I move amendment No. a1.
In page 2, to delete lines 21 to 29 and substitute the following:—
"(2) On the application, of any person, which shall be made in such form and containing such particulars as the Minister may direct, the Minister, after advertising in the public media inviting public objections and then after consultation with persons who in his opinion are representative of all employers in the bakery trade and with persons who in his opinion are representatives of all workers in that trade, may, if he is of the opinion that it is in the public interest to do so, issue to such person a licence to carry on, in a bakery to which this Act applies, in the period of night, any process of manufacture which is prohibited by subsection (1) of this section."
The main reason for the amendment is to include a requirement that applications for licences should be advertised and open to public objection. This is important especially in the light of the fact that the principal Act of 1936 has proved unenforceable for many reasons not the least being that very often the places of such baking have not been known, whereas people living around the night bakeries and people engaged elsewhere in the bakery industry would have a right to object to a licence being granted.
People would have a right to object if living in the vicinity of a place where night work was to be carried out because it is not hard to see that this could undermine the peace and tranquillity of their neighbourhood at night. But much more important is the right of people employed elsewhere in the bakery industry to object. An example will illustrate what I mean. Suppose bakery A applies for a licence under this Bill. Management and union at the bakery, who will be consulted if this subsection is not amended, are agreeable because it suits both parties. Take a bakery 20 miles away. Neither workers nor management are consulted. Yet, by granting a night licence to bakery A bakery B could find itself facing unfair competition and in an extreme case could be forced out of business as has already been the case of some bakeries, notably Kennedys which was forced out by unfair competition from bakeries working illegally at night.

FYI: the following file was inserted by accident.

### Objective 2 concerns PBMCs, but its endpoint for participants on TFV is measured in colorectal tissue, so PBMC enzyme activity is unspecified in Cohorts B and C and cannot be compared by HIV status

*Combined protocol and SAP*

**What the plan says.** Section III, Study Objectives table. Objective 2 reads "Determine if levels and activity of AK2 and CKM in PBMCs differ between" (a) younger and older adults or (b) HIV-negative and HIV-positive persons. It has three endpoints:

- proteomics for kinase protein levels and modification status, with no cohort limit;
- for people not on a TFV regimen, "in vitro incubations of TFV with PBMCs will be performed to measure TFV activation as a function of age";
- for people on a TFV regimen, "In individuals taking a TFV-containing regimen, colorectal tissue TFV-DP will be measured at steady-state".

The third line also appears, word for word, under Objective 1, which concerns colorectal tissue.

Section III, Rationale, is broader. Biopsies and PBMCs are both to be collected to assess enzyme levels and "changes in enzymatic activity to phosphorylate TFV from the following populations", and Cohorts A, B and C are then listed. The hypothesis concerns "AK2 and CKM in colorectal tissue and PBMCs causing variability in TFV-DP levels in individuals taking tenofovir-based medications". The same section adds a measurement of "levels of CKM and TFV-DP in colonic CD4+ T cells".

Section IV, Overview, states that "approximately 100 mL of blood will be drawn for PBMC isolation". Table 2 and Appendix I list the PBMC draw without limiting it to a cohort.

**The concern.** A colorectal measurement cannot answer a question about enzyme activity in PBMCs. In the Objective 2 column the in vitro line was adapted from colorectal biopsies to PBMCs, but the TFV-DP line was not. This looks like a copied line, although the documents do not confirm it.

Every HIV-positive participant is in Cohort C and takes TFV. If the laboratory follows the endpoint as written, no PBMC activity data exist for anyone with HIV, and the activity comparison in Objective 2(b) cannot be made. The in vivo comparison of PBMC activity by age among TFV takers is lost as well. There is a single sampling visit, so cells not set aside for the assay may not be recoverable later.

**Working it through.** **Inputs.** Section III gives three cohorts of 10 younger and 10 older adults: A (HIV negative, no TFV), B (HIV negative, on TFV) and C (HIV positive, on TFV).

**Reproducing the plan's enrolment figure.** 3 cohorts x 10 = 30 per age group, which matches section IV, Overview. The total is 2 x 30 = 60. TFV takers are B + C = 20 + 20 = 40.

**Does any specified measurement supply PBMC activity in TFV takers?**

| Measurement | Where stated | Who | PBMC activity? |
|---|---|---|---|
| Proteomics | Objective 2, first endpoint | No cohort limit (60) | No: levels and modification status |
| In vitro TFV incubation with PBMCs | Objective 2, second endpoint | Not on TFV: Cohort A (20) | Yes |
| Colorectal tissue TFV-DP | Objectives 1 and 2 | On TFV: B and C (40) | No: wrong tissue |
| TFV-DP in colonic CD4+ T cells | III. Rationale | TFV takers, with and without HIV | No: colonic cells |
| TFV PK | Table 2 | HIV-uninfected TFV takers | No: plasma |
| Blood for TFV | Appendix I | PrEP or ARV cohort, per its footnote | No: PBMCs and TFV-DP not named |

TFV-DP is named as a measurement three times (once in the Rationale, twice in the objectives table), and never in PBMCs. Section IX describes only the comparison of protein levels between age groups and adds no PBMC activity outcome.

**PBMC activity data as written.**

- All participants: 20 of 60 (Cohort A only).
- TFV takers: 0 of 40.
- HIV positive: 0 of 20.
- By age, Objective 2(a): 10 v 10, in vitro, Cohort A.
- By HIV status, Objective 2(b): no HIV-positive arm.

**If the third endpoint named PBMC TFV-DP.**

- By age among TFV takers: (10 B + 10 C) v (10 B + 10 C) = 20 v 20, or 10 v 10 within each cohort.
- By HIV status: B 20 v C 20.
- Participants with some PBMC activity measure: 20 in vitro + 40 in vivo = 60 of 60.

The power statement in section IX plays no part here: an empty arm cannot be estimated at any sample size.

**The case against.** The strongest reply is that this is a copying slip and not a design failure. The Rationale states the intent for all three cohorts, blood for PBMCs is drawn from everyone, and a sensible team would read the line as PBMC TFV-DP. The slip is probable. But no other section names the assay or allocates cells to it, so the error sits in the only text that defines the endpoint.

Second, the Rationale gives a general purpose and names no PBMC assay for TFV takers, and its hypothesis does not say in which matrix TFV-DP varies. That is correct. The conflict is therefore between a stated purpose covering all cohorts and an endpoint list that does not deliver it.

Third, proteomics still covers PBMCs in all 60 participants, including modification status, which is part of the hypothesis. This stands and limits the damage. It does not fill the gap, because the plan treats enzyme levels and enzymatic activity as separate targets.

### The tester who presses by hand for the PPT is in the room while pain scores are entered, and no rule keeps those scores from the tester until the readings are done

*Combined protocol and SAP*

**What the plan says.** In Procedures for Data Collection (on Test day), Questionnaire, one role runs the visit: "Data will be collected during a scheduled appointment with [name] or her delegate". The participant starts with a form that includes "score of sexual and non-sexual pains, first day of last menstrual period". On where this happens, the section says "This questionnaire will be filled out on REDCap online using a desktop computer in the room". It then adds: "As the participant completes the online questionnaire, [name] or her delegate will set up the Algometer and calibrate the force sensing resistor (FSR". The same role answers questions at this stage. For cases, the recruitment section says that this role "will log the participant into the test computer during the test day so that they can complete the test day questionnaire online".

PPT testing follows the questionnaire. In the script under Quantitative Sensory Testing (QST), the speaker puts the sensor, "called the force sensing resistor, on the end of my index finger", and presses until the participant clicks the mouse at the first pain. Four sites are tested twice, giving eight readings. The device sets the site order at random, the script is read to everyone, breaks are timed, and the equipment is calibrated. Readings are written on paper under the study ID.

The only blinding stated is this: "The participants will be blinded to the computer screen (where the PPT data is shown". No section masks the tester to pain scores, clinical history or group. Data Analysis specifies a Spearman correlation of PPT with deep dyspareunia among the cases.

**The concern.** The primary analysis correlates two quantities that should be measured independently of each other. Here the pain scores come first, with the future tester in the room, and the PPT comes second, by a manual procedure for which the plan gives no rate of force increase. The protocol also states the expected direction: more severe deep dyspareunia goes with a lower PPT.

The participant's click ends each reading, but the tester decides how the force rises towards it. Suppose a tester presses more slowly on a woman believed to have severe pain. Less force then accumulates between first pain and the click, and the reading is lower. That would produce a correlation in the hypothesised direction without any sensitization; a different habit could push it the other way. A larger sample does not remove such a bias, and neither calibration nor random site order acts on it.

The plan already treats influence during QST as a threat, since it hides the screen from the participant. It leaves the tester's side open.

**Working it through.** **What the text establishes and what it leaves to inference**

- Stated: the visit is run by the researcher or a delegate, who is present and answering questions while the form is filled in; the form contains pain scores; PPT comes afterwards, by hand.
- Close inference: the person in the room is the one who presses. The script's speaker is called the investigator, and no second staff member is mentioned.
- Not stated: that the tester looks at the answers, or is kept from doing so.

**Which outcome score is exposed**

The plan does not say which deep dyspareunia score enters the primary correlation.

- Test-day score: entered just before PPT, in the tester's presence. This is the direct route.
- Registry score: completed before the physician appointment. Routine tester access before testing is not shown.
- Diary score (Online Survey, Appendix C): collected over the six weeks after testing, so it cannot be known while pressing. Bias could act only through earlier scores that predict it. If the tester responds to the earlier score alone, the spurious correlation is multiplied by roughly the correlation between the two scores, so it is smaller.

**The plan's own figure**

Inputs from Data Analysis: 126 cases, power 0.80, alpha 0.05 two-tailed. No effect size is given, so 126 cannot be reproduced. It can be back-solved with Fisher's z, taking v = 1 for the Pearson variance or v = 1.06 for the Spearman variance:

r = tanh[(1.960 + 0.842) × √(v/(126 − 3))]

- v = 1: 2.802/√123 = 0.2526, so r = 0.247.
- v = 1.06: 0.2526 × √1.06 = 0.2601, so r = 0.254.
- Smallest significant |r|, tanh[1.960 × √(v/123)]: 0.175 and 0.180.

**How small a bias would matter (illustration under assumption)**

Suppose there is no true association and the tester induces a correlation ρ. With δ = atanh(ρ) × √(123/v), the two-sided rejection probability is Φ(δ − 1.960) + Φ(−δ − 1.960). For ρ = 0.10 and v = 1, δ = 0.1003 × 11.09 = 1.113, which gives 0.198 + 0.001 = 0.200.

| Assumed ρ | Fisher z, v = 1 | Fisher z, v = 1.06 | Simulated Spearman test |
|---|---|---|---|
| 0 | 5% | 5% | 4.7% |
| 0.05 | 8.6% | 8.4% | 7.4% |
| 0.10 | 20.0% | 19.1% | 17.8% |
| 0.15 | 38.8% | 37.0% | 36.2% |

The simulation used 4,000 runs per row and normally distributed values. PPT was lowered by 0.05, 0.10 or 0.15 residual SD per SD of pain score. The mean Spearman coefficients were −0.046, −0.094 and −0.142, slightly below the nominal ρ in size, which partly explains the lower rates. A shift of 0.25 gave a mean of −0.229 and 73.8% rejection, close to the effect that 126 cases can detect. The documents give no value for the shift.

Another possibility is that it will have the effect of forcing workers to do night work at bakery B although neither they nor the management want it. If I were a worker at bakery B or the spouse of such worker I would be very upset that the normal pattern of my family life, the normal enjoyment of the company of my spouse and family at night could be taken away because I did not know the licence was being granted elsewhere. I urge the Minister to consider this point. The workers have a right to know and be heard on the matter. They have the right to object before a decision to grant or refuse a licence is made. That is very important. It may well be that the only effect of it would be to alert themselves to seek a night licence but in any case there are such interests involved. There are people with a clear interest in what happens in individual bakeries and the only reasonably sure way of alerting them, seeking their views, objections and so on, or of informing them is by advertising in the public media and inviting their comments or objections.